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Geological processes model to help assess Arctic resource potential, scientists say

The project includes experts from four countries

ST. PETERSBURG, April 21. /TASS/. Scientists of the St. Petersburg State University as part of a team of experts from four countries began creating a dynamic model of geological processes, which have continued inside the Earth in the Arctic for millions of years. The model may be used to obtain new data and to analyze existing information on the Arctic’s geology to assess the region’s resource potential, the University’s Head of the Department of Regional Geology Viktoria Yershova told TASS.

"Our project’s purpose is to summarize existing information about the Arctic’s geological structure, as well as to collect new data. This is a major cross-border study, and such projects are important for understanding the structure and history of the geological development in the entire Arctic region," the expert said.

The project participants will put together a digital map, based on a huge database, factoring in the specifics of the geological structure and various processes (climate, volcanoes, shifts of lithosphere layers, etc.) in Arctic territories of different countries over millions of years.

"From the fundamental point of view we hope to determine the role and nature of magmatism in the Arctic’s geological history and to analyze its influence on the geological structure and tectonic history," she continued. "In addition to that, new information about the Arctic’s geological structure will help assess more accurately the region’s resource potential."

The project features experts from four countries, which have been the most active in studying the Arctic: Russia (the St. Petersburg State University), Norway (the University of Oslo and University Centre in Svalbard), the US (the University of Texas at Austin, the Sonoma State University and the University of Alaska), and Canada (the University of Ottawa and the University of Victoria). The project, supported by a grant from Norway’s National Science Foundation, will take four years.

Data collection and processing

Work on the project continues in various directions from studying the deep structure of the Arctic, specific features of magmatism and tectonics to climate changes. "Our project is multidisciplinary: that is, researchers are engaged in the Arctic studies in a variety of fields: geophysics, geology and paleoclimatology," the scientist said. "And together with other experts we solve the common task to create a geodynamic model."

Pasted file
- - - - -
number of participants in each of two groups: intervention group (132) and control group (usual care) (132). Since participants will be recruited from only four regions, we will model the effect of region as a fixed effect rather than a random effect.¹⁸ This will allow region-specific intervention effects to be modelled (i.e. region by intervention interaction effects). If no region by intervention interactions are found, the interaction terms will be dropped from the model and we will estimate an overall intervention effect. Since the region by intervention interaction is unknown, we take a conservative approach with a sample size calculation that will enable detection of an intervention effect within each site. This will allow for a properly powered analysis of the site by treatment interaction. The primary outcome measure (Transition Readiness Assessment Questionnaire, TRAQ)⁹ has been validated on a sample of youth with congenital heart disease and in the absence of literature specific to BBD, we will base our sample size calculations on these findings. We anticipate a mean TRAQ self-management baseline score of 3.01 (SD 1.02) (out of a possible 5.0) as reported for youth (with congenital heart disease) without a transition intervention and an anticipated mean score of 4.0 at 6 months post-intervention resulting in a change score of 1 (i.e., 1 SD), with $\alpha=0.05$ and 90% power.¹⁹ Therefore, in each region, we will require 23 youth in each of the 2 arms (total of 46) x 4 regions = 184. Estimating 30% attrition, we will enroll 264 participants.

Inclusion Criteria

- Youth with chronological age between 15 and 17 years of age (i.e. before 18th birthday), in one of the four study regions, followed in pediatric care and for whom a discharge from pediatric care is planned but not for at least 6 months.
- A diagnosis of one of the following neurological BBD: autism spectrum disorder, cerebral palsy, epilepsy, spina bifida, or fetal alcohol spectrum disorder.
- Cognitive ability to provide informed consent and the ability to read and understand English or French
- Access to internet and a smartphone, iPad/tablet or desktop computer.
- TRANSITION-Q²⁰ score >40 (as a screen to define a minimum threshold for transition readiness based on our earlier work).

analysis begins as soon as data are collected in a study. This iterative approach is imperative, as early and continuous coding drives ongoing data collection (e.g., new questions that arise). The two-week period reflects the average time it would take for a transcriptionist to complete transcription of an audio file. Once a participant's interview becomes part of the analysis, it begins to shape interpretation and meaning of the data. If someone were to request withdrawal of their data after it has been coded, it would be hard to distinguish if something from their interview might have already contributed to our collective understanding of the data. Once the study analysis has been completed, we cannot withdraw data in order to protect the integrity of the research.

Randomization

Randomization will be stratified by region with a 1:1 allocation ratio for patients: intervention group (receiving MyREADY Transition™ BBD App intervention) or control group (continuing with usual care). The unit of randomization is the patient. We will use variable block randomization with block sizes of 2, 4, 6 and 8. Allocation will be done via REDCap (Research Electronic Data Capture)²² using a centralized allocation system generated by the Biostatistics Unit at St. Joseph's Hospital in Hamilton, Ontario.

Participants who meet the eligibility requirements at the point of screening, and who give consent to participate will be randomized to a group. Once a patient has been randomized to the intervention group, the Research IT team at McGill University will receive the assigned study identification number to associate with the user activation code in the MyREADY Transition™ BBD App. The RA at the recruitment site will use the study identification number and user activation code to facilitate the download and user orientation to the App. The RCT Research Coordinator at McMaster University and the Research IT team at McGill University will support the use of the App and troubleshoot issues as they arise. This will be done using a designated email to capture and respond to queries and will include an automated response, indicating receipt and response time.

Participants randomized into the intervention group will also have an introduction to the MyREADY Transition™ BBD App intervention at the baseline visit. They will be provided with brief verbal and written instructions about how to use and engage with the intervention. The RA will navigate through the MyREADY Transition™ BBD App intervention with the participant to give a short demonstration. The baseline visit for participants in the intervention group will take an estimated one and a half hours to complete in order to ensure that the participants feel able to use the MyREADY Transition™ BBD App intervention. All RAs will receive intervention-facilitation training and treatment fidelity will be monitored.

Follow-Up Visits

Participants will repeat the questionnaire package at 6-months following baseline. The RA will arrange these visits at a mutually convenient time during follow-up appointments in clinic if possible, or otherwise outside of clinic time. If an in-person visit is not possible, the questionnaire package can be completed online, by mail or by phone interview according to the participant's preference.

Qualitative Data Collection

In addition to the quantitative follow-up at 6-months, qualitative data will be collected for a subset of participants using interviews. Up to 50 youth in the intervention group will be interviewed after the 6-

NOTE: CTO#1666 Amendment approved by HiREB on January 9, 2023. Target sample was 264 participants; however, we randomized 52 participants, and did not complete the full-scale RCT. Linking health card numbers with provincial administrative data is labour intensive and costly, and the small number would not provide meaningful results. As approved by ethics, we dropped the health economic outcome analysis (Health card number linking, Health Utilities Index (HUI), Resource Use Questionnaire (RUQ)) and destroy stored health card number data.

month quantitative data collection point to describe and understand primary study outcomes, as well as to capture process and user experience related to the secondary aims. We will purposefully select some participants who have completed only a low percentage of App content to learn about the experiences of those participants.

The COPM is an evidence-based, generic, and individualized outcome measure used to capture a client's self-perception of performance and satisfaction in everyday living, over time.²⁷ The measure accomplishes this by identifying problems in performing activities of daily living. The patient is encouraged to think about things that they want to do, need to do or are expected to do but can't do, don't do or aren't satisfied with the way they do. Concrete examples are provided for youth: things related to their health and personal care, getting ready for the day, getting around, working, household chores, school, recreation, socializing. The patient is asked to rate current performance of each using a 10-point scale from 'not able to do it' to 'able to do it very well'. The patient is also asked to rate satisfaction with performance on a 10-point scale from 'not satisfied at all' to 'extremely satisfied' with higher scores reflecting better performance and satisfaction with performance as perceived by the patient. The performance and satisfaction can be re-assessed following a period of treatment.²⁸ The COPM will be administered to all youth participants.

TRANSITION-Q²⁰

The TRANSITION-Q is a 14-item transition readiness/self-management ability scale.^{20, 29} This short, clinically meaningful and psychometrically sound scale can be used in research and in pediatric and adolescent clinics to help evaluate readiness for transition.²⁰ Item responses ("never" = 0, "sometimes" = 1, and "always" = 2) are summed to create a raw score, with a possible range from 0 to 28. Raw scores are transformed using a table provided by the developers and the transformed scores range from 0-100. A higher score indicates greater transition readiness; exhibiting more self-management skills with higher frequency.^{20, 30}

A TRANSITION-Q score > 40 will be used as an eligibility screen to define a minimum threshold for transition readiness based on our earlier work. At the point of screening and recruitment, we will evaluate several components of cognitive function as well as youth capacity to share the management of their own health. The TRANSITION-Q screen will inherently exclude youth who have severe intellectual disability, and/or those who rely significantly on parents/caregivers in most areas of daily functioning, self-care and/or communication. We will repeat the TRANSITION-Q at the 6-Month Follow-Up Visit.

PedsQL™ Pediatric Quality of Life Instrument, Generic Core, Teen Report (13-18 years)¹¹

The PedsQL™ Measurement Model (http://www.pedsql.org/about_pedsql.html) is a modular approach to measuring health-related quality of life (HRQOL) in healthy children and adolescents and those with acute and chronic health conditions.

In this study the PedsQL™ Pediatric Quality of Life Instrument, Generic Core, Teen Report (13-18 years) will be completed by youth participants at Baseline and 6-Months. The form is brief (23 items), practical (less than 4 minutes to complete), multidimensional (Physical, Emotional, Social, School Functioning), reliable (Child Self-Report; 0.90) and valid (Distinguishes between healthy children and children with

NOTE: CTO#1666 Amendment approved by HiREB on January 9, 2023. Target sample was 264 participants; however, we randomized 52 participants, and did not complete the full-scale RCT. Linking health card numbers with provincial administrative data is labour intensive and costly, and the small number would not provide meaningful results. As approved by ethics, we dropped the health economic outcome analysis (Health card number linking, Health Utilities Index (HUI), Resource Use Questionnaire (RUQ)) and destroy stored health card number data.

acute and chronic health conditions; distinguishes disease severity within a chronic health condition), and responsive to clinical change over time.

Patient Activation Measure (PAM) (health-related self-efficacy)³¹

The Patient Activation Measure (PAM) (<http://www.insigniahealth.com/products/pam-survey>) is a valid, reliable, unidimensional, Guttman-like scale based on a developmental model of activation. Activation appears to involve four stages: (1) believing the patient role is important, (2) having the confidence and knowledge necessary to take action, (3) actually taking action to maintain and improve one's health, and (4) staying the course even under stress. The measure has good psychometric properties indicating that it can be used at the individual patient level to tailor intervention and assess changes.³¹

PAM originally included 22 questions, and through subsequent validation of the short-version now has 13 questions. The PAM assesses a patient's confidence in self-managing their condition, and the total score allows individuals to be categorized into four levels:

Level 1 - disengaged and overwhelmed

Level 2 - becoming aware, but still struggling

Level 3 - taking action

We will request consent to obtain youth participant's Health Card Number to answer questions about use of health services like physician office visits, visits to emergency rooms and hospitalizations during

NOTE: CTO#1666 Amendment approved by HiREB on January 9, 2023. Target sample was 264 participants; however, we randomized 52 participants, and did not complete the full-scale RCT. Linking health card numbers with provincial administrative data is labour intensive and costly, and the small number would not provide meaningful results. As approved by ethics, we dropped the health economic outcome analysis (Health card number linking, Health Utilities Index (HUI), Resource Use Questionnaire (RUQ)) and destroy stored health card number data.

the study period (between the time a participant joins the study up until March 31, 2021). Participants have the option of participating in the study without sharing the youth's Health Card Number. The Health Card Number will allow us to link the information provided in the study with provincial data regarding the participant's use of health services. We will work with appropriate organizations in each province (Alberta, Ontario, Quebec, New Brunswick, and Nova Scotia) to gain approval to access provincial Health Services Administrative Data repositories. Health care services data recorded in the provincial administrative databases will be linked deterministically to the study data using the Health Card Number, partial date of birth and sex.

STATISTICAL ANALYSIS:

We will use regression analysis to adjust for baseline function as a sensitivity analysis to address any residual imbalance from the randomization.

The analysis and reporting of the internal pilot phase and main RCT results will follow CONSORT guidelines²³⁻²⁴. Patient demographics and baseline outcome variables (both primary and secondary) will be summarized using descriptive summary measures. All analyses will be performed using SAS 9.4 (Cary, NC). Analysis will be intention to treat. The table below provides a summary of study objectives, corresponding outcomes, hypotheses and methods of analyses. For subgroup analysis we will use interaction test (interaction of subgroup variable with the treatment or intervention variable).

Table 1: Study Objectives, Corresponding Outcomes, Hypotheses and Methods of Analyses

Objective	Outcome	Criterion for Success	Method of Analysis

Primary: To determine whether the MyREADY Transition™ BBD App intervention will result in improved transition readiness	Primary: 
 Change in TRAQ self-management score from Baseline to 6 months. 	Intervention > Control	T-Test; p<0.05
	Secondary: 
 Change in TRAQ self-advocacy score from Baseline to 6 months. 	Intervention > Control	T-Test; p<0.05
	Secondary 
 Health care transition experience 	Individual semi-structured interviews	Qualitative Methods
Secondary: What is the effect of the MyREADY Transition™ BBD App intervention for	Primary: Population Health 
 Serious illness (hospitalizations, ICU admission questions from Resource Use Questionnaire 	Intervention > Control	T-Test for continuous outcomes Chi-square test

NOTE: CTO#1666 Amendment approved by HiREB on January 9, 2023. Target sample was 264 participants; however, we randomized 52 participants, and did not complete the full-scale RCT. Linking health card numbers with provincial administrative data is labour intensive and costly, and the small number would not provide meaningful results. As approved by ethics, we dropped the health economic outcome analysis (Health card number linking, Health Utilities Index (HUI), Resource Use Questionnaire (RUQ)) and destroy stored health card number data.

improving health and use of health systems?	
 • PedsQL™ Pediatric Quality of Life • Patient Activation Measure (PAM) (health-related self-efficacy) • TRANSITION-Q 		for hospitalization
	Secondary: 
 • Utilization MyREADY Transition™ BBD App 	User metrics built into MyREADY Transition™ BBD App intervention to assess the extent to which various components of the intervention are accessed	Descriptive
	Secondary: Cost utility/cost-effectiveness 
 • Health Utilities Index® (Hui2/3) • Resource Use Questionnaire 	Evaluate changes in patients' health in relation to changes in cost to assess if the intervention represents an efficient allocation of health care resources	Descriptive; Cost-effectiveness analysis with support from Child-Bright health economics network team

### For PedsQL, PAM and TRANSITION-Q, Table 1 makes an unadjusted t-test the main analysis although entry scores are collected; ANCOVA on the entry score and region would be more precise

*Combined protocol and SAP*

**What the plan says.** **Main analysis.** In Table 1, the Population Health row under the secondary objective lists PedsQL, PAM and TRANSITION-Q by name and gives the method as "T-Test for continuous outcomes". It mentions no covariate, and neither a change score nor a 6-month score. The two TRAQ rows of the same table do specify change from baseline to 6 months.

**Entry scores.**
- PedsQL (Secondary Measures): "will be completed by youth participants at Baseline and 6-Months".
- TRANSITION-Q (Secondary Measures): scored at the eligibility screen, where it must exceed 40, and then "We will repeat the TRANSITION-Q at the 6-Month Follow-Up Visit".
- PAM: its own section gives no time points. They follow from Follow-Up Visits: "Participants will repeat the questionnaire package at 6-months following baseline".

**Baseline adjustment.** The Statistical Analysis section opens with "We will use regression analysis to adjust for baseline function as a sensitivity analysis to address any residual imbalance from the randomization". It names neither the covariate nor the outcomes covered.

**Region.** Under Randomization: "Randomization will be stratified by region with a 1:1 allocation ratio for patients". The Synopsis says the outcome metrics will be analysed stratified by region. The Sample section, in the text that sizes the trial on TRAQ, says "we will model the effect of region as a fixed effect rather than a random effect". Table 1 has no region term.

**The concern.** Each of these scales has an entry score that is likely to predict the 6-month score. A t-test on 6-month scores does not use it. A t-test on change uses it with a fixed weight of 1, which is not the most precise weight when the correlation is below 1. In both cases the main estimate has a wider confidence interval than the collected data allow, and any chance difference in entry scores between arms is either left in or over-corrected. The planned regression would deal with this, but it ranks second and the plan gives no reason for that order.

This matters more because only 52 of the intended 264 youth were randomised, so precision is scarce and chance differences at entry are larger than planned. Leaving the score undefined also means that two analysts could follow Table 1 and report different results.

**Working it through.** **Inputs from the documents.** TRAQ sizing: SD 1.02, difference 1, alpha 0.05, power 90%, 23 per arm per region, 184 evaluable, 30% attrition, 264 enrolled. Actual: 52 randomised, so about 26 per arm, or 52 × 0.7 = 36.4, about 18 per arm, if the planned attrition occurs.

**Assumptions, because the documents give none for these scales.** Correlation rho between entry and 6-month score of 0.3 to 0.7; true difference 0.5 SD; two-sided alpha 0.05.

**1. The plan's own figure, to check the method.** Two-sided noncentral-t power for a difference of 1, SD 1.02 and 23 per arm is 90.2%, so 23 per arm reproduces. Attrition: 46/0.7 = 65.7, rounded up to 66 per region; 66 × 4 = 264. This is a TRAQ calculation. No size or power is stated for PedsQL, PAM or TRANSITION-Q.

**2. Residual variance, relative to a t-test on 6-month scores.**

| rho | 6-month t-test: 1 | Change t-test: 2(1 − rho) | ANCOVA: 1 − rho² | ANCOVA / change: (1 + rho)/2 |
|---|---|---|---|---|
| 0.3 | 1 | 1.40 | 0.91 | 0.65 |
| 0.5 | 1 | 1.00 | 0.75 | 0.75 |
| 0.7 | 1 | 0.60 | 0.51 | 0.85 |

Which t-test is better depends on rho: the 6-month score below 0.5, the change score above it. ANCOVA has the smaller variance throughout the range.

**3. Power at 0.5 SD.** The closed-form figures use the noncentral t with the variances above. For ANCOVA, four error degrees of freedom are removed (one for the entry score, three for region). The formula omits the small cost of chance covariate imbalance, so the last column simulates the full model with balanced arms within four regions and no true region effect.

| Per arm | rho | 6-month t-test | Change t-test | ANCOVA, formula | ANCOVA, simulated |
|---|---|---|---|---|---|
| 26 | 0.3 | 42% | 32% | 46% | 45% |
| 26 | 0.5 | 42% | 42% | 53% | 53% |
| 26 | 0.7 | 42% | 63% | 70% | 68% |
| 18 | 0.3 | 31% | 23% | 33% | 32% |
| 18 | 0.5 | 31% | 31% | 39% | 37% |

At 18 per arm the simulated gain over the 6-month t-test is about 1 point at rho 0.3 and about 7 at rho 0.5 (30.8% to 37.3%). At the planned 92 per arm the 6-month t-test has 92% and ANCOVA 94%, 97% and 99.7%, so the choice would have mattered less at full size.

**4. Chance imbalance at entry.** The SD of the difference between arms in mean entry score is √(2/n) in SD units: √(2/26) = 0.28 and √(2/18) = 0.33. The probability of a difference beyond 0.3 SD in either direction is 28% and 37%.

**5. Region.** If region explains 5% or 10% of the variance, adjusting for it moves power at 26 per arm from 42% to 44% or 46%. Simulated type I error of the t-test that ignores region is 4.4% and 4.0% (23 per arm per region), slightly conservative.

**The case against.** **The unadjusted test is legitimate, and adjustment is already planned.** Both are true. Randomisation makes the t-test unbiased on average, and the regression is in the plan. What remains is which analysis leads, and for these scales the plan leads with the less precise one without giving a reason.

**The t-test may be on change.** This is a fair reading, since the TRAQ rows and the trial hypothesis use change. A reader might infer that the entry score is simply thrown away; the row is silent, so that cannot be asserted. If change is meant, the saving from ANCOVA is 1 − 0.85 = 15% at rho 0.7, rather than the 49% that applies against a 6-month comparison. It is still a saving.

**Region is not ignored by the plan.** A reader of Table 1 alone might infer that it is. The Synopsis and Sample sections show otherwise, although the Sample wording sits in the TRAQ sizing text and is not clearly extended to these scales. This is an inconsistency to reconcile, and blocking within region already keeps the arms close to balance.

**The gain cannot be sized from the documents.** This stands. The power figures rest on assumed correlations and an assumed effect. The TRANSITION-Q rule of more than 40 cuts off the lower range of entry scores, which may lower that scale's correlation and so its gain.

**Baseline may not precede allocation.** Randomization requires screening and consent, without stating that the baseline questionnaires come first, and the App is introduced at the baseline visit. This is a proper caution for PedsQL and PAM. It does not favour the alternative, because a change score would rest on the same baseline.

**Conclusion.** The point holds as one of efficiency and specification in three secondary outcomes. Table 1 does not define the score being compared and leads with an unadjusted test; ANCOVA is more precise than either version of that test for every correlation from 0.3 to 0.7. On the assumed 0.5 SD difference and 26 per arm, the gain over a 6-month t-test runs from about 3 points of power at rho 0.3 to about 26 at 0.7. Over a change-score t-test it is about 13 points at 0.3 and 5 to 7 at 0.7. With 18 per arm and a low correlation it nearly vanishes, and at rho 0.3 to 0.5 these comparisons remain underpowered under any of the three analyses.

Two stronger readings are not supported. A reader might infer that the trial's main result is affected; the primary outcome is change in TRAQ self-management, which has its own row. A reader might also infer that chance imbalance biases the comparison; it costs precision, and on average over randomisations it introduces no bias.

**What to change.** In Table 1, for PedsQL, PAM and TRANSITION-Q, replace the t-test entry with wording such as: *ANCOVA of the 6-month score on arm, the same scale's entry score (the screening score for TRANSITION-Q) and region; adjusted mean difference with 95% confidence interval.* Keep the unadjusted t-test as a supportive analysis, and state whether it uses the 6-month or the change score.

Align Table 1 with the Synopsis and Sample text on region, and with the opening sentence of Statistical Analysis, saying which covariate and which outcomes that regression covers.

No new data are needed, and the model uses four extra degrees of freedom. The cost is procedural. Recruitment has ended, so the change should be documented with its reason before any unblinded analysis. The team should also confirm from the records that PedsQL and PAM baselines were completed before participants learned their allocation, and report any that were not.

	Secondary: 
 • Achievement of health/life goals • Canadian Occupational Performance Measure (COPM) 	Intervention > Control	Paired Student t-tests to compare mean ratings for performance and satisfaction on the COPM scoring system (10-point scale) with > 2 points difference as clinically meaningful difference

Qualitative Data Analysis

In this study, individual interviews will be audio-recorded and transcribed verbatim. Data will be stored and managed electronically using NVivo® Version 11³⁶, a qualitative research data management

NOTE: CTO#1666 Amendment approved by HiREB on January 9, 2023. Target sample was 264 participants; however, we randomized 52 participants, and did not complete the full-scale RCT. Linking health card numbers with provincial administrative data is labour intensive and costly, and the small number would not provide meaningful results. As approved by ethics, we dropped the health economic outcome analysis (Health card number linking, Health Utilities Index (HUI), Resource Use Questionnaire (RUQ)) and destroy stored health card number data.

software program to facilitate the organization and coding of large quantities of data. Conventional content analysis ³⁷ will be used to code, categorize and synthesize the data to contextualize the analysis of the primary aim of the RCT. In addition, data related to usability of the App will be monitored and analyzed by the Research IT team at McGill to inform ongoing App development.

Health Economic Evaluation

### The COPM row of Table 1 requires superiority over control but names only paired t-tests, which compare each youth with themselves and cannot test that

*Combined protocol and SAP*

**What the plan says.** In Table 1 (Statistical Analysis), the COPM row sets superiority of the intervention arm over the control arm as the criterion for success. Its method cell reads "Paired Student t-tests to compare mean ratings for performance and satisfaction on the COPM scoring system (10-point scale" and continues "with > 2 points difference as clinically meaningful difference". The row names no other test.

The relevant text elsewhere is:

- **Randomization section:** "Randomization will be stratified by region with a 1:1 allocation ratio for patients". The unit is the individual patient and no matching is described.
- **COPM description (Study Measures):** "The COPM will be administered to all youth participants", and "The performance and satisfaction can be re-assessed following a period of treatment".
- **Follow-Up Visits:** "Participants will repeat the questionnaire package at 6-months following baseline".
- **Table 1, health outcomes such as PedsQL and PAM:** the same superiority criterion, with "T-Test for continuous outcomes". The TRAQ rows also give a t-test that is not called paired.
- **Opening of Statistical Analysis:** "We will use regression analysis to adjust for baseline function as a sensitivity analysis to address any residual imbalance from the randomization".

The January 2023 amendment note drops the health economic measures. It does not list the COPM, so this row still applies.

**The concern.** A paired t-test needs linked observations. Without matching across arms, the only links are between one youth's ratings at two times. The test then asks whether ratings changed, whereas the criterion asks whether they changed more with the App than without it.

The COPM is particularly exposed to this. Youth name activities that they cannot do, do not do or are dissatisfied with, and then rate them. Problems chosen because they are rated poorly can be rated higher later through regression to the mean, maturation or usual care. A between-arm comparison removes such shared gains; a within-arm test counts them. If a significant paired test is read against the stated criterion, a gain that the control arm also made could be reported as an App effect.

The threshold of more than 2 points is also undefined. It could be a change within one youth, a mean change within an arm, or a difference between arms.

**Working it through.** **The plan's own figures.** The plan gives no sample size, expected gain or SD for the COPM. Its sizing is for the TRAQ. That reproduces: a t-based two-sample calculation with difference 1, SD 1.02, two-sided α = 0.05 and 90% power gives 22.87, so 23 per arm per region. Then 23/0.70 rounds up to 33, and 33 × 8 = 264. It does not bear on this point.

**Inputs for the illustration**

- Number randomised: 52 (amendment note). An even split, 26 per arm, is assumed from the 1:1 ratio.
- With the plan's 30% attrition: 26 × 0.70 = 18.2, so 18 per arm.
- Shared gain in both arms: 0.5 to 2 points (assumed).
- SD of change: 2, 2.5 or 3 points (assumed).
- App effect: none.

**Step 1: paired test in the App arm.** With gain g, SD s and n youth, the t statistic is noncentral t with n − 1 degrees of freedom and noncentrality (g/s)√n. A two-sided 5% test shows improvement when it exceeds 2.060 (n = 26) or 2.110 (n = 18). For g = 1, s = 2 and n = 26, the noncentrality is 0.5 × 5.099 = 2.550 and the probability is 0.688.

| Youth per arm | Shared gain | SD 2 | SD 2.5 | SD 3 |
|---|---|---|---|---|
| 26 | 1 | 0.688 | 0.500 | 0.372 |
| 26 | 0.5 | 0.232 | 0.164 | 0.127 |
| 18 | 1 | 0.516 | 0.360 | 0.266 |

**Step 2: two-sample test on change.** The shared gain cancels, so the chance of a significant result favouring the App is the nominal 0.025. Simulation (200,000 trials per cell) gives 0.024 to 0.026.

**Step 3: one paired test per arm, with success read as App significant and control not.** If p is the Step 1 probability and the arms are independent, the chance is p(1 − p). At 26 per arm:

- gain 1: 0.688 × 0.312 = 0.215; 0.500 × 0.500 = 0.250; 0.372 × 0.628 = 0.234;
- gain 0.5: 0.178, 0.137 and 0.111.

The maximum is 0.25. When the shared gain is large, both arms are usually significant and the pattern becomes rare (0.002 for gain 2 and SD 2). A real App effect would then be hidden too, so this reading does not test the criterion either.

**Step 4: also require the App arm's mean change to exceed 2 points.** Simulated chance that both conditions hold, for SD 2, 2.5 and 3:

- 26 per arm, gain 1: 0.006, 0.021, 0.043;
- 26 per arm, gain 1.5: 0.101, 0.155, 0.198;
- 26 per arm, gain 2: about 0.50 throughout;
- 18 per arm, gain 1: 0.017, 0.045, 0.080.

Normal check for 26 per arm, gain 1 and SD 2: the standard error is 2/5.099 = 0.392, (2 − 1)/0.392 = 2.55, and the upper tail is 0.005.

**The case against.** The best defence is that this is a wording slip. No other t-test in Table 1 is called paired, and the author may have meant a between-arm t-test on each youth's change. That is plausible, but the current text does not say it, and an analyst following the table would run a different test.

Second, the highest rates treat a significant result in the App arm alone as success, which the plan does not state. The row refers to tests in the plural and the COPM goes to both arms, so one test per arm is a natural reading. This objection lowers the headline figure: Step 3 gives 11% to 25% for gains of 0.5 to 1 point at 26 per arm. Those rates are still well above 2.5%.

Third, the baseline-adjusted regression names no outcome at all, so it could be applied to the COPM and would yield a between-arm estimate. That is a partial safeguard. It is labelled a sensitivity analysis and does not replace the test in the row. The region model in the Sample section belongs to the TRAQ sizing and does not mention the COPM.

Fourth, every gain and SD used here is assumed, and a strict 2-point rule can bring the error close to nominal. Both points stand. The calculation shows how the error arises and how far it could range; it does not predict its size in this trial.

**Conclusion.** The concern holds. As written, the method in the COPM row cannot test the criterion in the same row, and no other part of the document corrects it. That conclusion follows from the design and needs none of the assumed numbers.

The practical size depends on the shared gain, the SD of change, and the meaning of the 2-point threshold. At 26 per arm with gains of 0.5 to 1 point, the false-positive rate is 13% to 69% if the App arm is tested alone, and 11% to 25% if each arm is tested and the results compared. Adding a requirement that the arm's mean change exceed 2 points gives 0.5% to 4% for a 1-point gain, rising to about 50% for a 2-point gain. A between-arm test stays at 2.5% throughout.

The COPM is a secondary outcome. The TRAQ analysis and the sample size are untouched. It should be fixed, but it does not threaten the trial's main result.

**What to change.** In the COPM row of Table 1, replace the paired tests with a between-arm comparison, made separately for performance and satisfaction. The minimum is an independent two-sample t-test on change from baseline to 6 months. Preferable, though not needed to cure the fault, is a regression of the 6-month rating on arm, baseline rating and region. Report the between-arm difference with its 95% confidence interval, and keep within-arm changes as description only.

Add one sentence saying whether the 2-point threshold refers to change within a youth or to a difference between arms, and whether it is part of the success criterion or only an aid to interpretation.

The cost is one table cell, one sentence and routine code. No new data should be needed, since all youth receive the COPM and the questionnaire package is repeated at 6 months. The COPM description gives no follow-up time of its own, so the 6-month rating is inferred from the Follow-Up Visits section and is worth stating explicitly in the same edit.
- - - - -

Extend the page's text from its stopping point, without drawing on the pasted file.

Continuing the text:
Under the project, experts will travel to the Arctic to collect materials there. Besides, the scientists continue testing the samples, collected in 2017-2020 as part of an earlier project, she said. Back then, scientists from St. Petersburg registered stratigraphic data on changes in ancient animals’ remains and on some other indicators on Spitsbergen. By using those data scientists will study the climate of 150-120 million years ago (Jurassic, Cretaceous periods).

The St. Petersburg University’s scientists also collected data during an expedition to the Russian Arctic zone in the North-Western Federal District. The data were based on zirconium. Having analyzed those samples they could identify, for example, where volcanoes were located in the past. In order to reconstruct processes inside the Earth, scientists use geophysical methods, where by using magnet fields they can describe various processes, which are impossible to see any other way. Later on, scientists set out on a few more expeditions, including to Spitzbergen.

In early 2021, St. Petersburg scientists began studies of hard-to-reach igneous rocks in the east of the Kara Sea, which are more than 225 million years old. The researchers analyze the igneous samples of acidic rocks (granites) from collections formed during eastern Arctic studies of previous years. The scientists will describe their properties and will date those objects by using the isotope-geochronological method. They will collect additional rock samples during expeditions to the Taimyr Peninsula.

Intensive courses and expeditions for students

An educational part is the project’s important component. Students from partner universities will be invited to intensive courses and expeditions to the Arctic region, mostly to Spitzbergen. They will also work at research laboratories. In all, the project involves a few dozen people.

"The courses will continue for one month, and they will feature students from all participating countries," the expert said. "In 2020, a few our students participated in studies on Spitzbergen, they stayed there for a month. Our students also took short-term courses in the US where they worked in labs <...>, as joined by students from Canada and Norway. Our university, in its turn, welcomed foreign lecturers, who read lectures for Russian students. We hope, when the pandemic restrictions are lifted, such international educational programs will continue."

The St. Petersburg State University is a world-class scientific and educational center, a biggest center of Russian sciences and culture. It is the oldest university in Russia.